It falls then to the acting, and fortunately, this is where The Road triumphs. Viggo is, as ever, hypnotically great. Appearing half dead for half of the film, he brings a natural sensitivity to the role of the doting father, carefully tutoring the boy in methods of survival, while simultaneously marvelling at how little he understands, born as he was at the start of the “event”, about the world before the devastation. “You think I’m from a different world don’t you?” he croaks at one point, as indeed he is. He treads the finest of lines throughout the film between morality and brutality, motivated to good and bad only by his boy, his emotional and physical decline throughout is both touching and painful to watch. The boy meanwhile is also excellent, although the “look Papa!” wore thin after about five minutes. Supporting cast members, thin on the ground as they are, are all very well played, especially a brilliant turn from an almost unrecognisable Robert Duval as the old man, and a buck toothed cameo from Hilcoat favourite, Guy Pearce.
Speaking of which, The Road is a difficult proposition to quantify. While being on the one hand superbly made, diligently shot and impeccably acted it is simultaneously grey, flat, depressing and dare I say it, a little boring. Obviously one does not expect action adventure from such a movie, yet there is so little life in the lens that it fails to excite on a fundamental level. The barren stills of There will be Blood never failed to capture the imagination, no matter how little was happening in the frame, same for other “quiet” movies like Walkabout or Flash Gordon. But the Road is as drained of passion as the picture is of colour – it feels as tired as it’s ailing protagonists, who while excellent in themselves never really feel connected. That sense of disconnection may well be deliberate, but it only serves to undermine our relation to the characters. The clipped, dry dialogue of the book is retained here, and off the page feels cold and distant. Do I really give a monkeys if these two don’t make it through the relentless bleakness? Why delay the inevitable? Of course, this again is a central tenet of the story, as is nicely illustrated by Charlize Theron’s rather harrumphy exit from their lives some years earlier, did she have the right idea in saving herself all this greyness?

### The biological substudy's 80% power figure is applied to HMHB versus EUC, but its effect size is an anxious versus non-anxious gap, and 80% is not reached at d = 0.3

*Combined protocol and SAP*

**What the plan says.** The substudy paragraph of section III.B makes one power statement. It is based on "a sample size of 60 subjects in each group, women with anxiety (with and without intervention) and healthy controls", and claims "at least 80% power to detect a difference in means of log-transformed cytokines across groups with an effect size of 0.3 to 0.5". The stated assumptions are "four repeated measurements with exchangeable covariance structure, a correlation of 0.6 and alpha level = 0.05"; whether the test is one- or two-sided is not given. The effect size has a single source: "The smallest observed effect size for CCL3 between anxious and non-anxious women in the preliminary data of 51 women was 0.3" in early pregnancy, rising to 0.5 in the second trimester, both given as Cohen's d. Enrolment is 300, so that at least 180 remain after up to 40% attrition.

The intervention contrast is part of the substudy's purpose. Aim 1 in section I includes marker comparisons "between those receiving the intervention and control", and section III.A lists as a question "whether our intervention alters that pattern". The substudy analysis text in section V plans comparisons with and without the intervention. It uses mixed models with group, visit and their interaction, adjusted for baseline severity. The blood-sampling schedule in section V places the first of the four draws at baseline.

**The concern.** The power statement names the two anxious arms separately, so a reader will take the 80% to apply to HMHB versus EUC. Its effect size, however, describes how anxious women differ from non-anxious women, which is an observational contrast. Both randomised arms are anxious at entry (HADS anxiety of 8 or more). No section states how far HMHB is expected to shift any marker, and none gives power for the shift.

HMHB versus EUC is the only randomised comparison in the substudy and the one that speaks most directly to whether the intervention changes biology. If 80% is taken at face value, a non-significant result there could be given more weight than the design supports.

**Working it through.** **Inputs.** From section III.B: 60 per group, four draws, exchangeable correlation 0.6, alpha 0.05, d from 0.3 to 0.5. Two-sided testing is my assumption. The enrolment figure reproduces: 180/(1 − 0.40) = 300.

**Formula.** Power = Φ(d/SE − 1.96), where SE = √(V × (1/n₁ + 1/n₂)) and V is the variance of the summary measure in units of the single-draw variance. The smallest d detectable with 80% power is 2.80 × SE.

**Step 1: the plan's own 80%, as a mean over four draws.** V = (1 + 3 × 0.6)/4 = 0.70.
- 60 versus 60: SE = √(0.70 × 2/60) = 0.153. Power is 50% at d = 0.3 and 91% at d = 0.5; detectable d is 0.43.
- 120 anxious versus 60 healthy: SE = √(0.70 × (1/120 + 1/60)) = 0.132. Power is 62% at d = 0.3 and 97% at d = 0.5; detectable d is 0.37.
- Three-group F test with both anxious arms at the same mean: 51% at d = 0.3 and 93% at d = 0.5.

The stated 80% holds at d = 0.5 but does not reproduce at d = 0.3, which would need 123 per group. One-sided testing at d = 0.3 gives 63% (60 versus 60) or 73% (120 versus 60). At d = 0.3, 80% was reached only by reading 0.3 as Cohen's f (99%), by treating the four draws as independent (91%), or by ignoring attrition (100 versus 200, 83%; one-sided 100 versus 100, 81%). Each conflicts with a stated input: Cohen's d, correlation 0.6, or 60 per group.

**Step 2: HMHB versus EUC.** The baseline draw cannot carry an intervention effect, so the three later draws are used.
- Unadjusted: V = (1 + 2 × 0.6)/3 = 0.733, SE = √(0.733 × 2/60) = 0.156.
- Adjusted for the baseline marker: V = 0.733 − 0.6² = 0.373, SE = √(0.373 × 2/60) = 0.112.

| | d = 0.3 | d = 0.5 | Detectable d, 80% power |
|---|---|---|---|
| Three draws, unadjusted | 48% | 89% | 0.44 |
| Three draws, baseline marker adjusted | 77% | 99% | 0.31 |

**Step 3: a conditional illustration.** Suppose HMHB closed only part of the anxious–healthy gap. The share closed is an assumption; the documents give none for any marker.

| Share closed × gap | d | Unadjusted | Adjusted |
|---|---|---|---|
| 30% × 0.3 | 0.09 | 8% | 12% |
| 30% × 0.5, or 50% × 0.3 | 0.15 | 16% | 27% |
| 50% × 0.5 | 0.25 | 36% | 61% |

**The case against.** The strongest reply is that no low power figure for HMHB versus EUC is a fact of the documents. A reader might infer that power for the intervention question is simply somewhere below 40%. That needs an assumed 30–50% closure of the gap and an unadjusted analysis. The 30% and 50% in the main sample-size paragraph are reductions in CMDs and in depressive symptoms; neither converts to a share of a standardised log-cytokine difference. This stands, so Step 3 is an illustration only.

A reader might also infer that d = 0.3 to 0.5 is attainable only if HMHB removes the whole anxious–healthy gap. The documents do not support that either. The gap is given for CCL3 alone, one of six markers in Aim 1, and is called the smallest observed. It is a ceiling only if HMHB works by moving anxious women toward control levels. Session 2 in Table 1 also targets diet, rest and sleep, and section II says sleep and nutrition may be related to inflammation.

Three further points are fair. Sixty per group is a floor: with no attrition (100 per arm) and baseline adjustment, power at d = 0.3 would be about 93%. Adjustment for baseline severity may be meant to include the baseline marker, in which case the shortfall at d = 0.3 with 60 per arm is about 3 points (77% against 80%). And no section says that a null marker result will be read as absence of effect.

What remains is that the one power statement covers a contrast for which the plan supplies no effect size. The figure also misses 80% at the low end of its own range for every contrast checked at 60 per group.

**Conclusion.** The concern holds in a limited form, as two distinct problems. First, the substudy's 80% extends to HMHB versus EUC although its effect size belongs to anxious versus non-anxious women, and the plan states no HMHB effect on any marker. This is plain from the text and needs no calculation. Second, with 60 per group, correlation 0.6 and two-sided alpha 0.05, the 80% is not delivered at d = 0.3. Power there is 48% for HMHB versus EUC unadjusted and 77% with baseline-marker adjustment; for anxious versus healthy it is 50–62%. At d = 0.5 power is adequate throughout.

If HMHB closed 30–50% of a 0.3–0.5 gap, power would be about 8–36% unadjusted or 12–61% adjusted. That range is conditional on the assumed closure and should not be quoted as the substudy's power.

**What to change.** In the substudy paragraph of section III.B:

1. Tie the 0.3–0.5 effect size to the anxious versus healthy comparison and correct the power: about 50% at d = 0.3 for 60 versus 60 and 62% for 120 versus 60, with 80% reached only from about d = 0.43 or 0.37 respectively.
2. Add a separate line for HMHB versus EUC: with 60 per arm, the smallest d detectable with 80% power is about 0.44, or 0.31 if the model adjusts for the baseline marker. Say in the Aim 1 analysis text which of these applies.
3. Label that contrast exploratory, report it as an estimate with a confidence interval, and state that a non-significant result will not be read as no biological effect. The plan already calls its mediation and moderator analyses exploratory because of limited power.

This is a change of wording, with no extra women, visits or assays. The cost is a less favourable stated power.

Despite all the ambiguity, I would recommend the Road to those of a reflective and melancholy nature as it does provide a morbidly-emotionally gruelling couple of hours. To those of you of an excessively exuberant and effervescent disposition, you should probably see it too as you’re pissing us all off with your relentlessly cheerful attitude. I wouldn’t recommend it to you however if you’re expecting Mad Max or Dennis Hopper with an eyepatch, there are no gyrocopters here. What is here is a thoughtful and tender meditation on life and death, in a realistically stylised vision of the end of days. An essayist's study of what it means to be human, and after everything has passed, what it means to be a good human, all told through a brown lens with the odd cannibal thrown in for good measure.
The Road is released in the UK on 8th January
Armageddon outta here